My interest is usually sparked by a forensic anomaly, a missing fact, an odd pathology report, an obviously inadequate cross-examination in a capital case.
Consider the well known English case of George Joseph Smith, accused in 1915, of serially drowning his wives in their baths. (He then callously compounded the heinous crimes after the fact, by playing “Nearer My God to Thee” on the harmonium.)
Smith is described by historians of his day as simple-minded. But his method of drowning grown women in small bathtubs by sudden vigorous submersion was only established by the eminent pathologist, Sir Bernard Spilsbury, after lengthy and dangerous experiments performed on an unusually dedicated nurse.
How did Smith know it would work? How did a “simple-minded” man discover the trick? There must have been earlier, similar and sinister efforts not yet known. It makes me wonder about the life spans of his childhood friends, his siblings. Did he have his pet animals, I wonder? Smith was born in Bethnal Green, I discover, and spent time in a reformatory at the age of nine—what techniques did he acquire there?
I could search for the local newspapers published in the years right after his release—if the blitz didn’t destroy them they could be found.
Mr. Marshall Hall was Smith’s defense attorney—did he leave a memoir? Letters? Could I locate them?
Or what about the case of Jeannie Donald, convicted in 1934 Scotland of the murder of a neighbor’s child; largely on the evidence of Sydney Smith, the pathologist. He testified that the asphyxiated victim’s intestines were infected by a rare bacteria, matched by that in the apartment of the accused. At cross examination the defense counsel never explored exactly how rare this bacteria was, or even precisely what it was. There were no questions about the possible presence of the bacteria in other apartments in the tenement building where the crime took place.
Why were these questions not asked? Why was Mr. D. P. Blades, KC, so restrained? Did Blades leave journals? Can I find them? And so it goes . . .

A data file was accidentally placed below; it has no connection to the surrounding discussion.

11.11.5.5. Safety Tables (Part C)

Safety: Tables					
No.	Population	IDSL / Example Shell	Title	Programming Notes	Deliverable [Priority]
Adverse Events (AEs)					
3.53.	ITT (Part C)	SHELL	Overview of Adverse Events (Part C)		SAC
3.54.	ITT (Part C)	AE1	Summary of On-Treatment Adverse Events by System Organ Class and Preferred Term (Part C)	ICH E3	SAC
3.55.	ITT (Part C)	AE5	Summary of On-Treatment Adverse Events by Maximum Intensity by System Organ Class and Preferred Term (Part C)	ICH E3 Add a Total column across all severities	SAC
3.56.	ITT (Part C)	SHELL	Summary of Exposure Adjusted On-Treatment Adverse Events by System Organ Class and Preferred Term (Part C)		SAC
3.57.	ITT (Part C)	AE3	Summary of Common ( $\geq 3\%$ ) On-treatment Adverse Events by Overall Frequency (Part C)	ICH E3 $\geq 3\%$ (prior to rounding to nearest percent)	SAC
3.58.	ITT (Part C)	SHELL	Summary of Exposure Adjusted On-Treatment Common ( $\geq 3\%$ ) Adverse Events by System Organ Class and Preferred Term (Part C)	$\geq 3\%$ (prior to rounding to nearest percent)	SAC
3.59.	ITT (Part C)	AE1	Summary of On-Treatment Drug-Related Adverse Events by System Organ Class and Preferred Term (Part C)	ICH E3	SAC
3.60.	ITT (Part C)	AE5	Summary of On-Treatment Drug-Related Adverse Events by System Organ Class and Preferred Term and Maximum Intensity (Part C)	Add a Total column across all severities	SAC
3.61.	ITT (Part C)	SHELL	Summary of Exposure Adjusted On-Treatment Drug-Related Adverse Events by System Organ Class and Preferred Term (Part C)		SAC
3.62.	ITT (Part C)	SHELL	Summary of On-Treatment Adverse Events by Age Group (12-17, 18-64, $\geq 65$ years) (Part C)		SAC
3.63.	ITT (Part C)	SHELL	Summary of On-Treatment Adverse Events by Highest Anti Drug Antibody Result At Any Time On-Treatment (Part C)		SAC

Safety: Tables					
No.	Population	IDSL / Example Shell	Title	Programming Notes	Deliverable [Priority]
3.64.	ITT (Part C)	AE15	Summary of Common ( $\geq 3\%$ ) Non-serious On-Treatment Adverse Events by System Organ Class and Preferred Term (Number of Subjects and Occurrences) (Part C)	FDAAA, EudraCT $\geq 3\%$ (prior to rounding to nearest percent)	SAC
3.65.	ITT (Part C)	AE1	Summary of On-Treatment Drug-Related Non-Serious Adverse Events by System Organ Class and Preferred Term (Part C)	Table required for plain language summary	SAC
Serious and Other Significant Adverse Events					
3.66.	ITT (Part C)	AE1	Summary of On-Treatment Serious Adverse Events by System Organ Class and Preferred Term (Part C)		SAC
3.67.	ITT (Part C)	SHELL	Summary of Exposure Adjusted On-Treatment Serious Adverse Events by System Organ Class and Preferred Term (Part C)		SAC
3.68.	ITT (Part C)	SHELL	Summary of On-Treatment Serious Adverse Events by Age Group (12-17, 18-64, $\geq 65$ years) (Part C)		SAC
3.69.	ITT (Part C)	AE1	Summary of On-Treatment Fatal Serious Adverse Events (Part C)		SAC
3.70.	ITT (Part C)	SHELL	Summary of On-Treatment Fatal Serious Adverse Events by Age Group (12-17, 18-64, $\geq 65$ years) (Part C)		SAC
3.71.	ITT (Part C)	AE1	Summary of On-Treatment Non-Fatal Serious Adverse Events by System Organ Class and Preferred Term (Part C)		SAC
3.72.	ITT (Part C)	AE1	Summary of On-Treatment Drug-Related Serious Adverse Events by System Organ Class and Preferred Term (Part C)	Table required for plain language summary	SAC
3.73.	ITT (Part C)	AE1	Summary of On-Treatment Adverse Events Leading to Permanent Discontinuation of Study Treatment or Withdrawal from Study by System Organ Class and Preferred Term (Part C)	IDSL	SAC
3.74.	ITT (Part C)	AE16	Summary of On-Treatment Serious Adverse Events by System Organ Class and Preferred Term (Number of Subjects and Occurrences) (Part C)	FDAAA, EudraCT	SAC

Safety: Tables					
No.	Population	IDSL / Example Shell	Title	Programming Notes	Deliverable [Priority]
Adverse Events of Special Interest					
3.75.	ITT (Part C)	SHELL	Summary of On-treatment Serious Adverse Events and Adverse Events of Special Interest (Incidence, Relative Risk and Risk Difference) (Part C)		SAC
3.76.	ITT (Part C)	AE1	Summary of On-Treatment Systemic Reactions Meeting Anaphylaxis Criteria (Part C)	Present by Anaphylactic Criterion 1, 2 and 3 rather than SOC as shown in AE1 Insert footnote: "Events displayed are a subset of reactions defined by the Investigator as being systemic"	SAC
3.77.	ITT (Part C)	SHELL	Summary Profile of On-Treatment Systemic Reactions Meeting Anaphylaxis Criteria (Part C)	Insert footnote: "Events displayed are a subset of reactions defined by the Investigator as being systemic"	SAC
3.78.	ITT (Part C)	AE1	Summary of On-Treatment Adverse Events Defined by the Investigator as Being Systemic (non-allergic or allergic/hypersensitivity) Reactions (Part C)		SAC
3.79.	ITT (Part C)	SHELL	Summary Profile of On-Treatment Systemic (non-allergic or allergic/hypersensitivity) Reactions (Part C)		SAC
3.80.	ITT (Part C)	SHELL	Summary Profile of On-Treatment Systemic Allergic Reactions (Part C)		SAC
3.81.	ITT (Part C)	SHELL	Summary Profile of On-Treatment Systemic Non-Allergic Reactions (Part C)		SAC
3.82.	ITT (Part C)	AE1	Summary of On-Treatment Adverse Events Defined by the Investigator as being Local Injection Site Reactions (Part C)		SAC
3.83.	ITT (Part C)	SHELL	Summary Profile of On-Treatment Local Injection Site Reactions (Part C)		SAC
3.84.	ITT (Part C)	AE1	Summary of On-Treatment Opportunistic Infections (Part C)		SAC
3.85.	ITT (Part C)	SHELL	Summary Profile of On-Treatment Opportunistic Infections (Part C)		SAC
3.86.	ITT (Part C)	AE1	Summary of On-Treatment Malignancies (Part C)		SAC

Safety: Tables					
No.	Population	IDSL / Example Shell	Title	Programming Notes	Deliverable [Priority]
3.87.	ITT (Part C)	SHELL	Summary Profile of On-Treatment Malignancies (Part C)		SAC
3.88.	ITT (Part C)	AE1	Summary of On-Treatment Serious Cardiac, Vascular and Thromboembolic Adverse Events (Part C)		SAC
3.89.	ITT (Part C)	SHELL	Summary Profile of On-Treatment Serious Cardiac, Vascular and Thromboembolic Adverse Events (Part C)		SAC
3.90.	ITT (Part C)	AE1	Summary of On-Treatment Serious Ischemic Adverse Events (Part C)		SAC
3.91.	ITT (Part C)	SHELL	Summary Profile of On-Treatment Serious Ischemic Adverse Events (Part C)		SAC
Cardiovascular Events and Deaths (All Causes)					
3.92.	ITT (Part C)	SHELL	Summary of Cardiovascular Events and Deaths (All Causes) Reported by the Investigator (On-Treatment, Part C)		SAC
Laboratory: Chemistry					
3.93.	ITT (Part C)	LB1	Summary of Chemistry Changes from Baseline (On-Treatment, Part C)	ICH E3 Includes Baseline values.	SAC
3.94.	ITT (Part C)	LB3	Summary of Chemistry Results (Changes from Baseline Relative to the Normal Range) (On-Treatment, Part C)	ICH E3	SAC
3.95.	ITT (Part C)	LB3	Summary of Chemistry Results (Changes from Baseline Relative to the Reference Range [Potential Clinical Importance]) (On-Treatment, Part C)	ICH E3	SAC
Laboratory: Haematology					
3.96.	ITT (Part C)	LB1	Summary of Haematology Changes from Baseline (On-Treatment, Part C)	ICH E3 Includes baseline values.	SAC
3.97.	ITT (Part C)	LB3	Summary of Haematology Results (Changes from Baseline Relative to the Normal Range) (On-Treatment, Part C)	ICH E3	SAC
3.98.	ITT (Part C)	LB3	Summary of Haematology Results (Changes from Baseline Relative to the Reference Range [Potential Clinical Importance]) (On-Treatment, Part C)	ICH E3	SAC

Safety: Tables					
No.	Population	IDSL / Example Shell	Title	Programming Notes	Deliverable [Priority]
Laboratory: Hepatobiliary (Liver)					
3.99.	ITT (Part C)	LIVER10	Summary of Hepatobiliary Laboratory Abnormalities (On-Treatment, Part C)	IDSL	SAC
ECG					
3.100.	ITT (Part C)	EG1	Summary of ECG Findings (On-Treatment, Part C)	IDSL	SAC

But it’s the Salem Murder I finally choose to write about for Smithsonian Magazine, and that is what has brought Bill and me to the cemetery in Salem. The case is one which formed the basis of the felony murder rule now accepted in many states. The victim was well-known, very rich, and lauded in fulsome terms by the prosecutor, Daniel Webster. But I have reason to believe the victim was a slave trader. Can I find hard evidence of this? I believe Edgar Allen Poe wrote the “Tell Tale Heart” based on this crime—can I prove that? I believe Daniel Webster unethically mislead the court in this matter-can I establish this? I want to see the murder scene, the burial site..
Bill pulls me across the hot overgrown cemetery to where the grey slab bears the name “Joseph White.” Have we found the correct tomb? Alas, the date is all wrong—it was inscribed years before White’s death. Could it be that of his father? But his father lived, not in Salem, but on the Isles of Shoals—I can see another trip to the White papers in my future.
When we arrive home, five hours later, after a long ferry ride, I make the unhappy discovery of a moribund biting insect in my bra. It traveled all the way from the cemetery with us. I make a note to add insecticide and calamine lotion to the paraphernalia I carry as a I dig up old crimes of forensic interest.
This article first appeared in Mystery Readers Journal, Volume 28, Number 3 Fall 2012
Legal Mysteries II
E.J. Wagner as usual pursuing verity.
E. J. Wagner is the author of Edgar®-winning The Science of Sherlock Holmes. Her work has appeared in the New York Times, The Lancet, Ellery Queens Mystery Magazine, and Smithsonian magazine. Her web site is at http://www.ejwagner-crimehistorian.com/ and her blog is at http://ejdissectingroom.wordpress.com/. She is working on a novel about the Salem murder. Her article about the case can be seen at HYPERLINK “http://www.smithsonianmag.com/history-archaeology/A-Murder-in-Salem.html” http://www.smithsonianmag.com/history-archaeology/A-Murder-in-Salem.html